At Uinta, we approach treatment by taking into account that each person is a unique individual with a distinct set of skills, strengths, and characteristics. We can help them recognize and utilize these to overcome their personal challenges. This strength-based approach empowers young people to take control of their own treatment.

If a person believes that they have the control to manage their own life, they will have the strength and confidence to make positive changes and abandon victimhood. Developing a person’s internal locus of control, fostering self responsibility and accountability, and restoring empowerment are key elements to Uinta’s treatment approach.

Individualized Treatment

Uinta Academy creates a comprehensive, cohesive treatment plan for each client by looking at the whole person, not just the difficulties that they are experiencing. The treatment plan assesses and brings together the cognitive, emotional, psychological, and social aspects of their life. By using a variety of research-validated approaches that support their mental health, we ensure that each person is provided with the type and level of treatment that is best suited to meet their unique needs.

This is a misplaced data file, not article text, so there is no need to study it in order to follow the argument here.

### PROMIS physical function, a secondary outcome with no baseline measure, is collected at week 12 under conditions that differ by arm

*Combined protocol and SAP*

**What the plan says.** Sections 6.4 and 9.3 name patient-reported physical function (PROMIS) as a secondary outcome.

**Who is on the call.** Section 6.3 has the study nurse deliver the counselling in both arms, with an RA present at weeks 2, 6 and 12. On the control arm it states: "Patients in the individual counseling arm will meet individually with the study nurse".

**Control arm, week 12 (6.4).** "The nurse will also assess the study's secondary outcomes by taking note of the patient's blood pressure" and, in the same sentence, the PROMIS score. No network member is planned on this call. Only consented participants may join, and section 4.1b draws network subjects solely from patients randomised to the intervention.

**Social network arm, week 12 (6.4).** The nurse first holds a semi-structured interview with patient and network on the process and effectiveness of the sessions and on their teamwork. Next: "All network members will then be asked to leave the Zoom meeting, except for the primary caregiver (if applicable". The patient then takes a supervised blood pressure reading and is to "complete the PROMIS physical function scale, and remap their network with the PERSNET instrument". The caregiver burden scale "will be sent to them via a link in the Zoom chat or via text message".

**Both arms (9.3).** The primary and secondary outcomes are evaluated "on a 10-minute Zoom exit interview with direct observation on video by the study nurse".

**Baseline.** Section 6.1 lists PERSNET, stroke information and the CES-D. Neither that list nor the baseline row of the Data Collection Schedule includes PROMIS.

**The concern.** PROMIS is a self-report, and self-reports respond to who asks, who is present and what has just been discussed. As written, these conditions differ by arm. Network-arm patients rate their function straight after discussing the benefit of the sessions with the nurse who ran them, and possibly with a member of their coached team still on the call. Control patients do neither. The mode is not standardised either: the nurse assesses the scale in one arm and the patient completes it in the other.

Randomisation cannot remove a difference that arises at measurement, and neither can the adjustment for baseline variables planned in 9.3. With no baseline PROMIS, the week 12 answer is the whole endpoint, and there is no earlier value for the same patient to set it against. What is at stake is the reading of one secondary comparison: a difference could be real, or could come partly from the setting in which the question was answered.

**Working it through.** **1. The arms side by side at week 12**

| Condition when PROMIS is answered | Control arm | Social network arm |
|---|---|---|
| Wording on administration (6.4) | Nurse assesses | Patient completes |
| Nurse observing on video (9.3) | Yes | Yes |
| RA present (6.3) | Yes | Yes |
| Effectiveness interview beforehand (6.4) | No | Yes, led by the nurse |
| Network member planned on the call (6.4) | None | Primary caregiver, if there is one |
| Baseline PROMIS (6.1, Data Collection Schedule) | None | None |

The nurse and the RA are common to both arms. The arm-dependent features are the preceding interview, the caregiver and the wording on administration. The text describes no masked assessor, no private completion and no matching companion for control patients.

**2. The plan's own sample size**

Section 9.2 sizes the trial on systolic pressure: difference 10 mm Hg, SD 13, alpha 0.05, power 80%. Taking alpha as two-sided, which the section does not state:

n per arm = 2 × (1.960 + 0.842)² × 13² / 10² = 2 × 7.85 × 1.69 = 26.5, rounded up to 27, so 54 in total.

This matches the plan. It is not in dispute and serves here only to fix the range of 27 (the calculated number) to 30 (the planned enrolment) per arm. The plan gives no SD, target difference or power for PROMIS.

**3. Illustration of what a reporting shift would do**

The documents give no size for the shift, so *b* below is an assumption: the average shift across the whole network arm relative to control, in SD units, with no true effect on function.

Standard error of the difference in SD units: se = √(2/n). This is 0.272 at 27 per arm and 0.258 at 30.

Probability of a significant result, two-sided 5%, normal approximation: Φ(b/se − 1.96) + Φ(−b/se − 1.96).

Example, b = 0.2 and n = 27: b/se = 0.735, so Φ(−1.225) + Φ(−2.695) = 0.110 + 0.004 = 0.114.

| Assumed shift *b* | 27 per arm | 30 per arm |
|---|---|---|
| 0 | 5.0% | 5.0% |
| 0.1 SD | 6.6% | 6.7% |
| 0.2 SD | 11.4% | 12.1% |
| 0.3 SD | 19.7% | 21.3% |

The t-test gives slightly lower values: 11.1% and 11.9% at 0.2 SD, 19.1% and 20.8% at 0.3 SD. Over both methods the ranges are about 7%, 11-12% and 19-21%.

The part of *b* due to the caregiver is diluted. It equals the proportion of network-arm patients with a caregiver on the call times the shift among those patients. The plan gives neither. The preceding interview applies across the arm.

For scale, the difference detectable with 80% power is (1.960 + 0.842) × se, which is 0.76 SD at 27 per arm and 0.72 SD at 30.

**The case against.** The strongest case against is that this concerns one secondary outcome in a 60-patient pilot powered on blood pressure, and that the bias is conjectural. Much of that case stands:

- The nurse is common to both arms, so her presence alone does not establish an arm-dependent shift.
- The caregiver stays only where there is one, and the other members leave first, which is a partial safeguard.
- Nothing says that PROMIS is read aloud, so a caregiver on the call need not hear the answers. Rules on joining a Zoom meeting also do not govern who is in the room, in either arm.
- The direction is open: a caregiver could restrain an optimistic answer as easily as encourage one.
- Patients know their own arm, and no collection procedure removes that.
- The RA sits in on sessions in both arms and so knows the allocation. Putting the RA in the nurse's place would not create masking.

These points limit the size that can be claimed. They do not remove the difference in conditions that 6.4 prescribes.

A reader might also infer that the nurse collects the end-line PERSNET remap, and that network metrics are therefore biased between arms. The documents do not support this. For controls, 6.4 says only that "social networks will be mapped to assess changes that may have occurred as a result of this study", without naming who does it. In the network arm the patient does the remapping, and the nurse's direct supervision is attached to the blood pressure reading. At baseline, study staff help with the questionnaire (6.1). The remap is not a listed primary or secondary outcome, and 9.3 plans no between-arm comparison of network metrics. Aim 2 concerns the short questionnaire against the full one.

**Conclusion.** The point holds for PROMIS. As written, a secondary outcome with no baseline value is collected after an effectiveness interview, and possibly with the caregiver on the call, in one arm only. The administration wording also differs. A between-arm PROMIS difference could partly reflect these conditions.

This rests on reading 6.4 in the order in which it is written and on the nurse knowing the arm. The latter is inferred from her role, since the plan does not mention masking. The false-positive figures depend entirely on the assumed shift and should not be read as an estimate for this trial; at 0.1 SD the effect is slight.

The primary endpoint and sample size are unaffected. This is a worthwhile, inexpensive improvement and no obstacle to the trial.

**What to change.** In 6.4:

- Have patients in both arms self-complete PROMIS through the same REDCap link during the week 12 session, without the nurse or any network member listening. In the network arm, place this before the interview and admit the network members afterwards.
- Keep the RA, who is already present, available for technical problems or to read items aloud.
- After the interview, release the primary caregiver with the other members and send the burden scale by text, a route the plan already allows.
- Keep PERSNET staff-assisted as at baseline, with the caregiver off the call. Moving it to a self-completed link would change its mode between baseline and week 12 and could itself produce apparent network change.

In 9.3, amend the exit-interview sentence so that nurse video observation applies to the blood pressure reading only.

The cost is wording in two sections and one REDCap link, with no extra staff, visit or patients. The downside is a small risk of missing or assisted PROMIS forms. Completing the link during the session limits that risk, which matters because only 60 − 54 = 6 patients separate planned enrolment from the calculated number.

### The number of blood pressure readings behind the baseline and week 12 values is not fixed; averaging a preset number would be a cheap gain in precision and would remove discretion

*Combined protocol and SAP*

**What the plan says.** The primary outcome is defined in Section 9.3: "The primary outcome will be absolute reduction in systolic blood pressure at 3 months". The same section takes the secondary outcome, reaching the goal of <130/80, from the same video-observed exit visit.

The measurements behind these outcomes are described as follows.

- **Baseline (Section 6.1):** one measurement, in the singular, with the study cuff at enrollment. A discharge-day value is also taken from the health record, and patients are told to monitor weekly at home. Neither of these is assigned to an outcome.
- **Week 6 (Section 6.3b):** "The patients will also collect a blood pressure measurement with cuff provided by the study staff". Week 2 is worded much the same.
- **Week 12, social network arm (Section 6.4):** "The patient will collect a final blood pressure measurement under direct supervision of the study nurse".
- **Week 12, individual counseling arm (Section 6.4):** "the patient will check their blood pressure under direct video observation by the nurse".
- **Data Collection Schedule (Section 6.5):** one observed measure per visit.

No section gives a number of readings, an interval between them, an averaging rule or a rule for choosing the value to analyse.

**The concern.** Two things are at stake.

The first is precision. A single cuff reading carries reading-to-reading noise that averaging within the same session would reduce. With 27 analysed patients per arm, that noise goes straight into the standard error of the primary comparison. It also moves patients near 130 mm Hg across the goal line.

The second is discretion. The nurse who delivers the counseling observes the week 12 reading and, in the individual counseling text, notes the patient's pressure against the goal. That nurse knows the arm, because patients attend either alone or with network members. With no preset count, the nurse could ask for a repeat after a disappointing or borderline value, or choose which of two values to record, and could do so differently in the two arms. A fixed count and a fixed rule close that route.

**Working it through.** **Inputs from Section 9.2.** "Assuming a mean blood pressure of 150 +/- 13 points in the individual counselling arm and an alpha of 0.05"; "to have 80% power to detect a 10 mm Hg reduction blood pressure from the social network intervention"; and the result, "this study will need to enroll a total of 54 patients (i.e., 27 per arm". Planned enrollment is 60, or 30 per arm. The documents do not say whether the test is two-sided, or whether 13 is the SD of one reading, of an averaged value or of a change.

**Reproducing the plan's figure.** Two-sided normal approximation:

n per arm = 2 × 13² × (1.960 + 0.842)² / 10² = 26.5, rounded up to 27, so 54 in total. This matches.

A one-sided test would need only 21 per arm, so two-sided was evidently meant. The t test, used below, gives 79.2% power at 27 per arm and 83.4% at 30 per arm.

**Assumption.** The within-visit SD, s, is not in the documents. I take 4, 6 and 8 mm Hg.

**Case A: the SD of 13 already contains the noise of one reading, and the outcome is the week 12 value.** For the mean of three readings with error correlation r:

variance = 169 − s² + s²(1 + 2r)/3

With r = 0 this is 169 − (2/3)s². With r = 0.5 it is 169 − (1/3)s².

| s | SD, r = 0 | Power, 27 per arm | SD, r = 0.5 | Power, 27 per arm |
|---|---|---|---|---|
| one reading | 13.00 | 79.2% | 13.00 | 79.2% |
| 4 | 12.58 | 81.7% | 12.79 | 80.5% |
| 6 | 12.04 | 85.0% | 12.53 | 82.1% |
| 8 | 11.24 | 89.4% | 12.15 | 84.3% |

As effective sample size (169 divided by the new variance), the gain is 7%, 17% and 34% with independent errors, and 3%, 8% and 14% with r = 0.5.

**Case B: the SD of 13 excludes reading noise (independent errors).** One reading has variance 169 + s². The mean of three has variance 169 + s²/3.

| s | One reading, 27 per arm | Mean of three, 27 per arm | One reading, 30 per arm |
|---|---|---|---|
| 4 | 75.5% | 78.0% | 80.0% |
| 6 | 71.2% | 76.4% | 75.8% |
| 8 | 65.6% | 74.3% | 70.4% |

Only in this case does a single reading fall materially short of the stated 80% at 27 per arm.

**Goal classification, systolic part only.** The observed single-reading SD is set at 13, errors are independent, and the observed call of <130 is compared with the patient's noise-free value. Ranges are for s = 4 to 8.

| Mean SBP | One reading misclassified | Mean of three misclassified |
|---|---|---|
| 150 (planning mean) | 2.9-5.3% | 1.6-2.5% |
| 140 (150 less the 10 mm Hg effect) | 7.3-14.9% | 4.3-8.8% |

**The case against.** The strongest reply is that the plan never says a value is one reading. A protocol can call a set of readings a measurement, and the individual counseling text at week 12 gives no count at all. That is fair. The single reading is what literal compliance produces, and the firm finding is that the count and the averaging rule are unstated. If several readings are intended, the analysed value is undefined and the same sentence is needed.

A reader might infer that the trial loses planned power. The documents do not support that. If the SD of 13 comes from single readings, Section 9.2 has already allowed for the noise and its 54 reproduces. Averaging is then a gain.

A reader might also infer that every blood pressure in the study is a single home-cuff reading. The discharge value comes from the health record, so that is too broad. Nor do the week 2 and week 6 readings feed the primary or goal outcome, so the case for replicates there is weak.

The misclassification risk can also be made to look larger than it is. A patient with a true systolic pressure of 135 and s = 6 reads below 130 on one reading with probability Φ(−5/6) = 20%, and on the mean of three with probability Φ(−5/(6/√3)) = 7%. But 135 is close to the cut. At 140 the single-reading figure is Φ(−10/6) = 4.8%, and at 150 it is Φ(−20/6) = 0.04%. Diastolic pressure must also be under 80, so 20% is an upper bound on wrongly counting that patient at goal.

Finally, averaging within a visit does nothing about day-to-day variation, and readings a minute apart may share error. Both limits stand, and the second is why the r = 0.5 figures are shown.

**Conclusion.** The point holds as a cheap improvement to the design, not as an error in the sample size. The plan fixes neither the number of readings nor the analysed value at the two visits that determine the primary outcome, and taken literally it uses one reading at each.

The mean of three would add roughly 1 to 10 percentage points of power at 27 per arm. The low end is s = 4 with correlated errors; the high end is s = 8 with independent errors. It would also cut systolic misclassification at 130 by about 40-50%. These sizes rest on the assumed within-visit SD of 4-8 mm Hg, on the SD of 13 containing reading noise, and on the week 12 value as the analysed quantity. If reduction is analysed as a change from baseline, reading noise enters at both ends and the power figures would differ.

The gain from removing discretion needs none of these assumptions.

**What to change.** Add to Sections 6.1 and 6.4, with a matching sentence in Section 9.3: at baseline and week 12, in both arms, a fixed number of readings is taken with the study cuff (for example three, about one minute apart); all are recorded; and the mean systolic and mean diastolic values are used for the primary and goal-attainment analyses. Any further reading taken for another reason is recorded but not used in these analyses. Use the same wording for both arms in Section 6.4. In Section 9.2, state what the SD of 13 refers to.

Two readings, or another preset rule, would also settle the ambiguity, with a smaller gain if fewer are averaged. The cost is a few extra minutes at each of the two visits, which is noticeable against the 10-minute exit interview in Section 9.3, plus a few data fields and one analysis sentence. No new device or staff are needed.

Integrated Therapy

Your child lives in a network of interconnected systems that encompass themselves, their family, peers, school, and community. Problems in any of these systems may have impeded her success. The integrated therapy approach at Uinta creates a whole cohesive treatment plan that coordinates all of these systems in order to support her healing. We believe that the normalized, family-style environment at Uinta is an important tool in assessing where an individual may have challenges. The strengths that they display in some areas of their life may be used to facilitate change in other areas of life.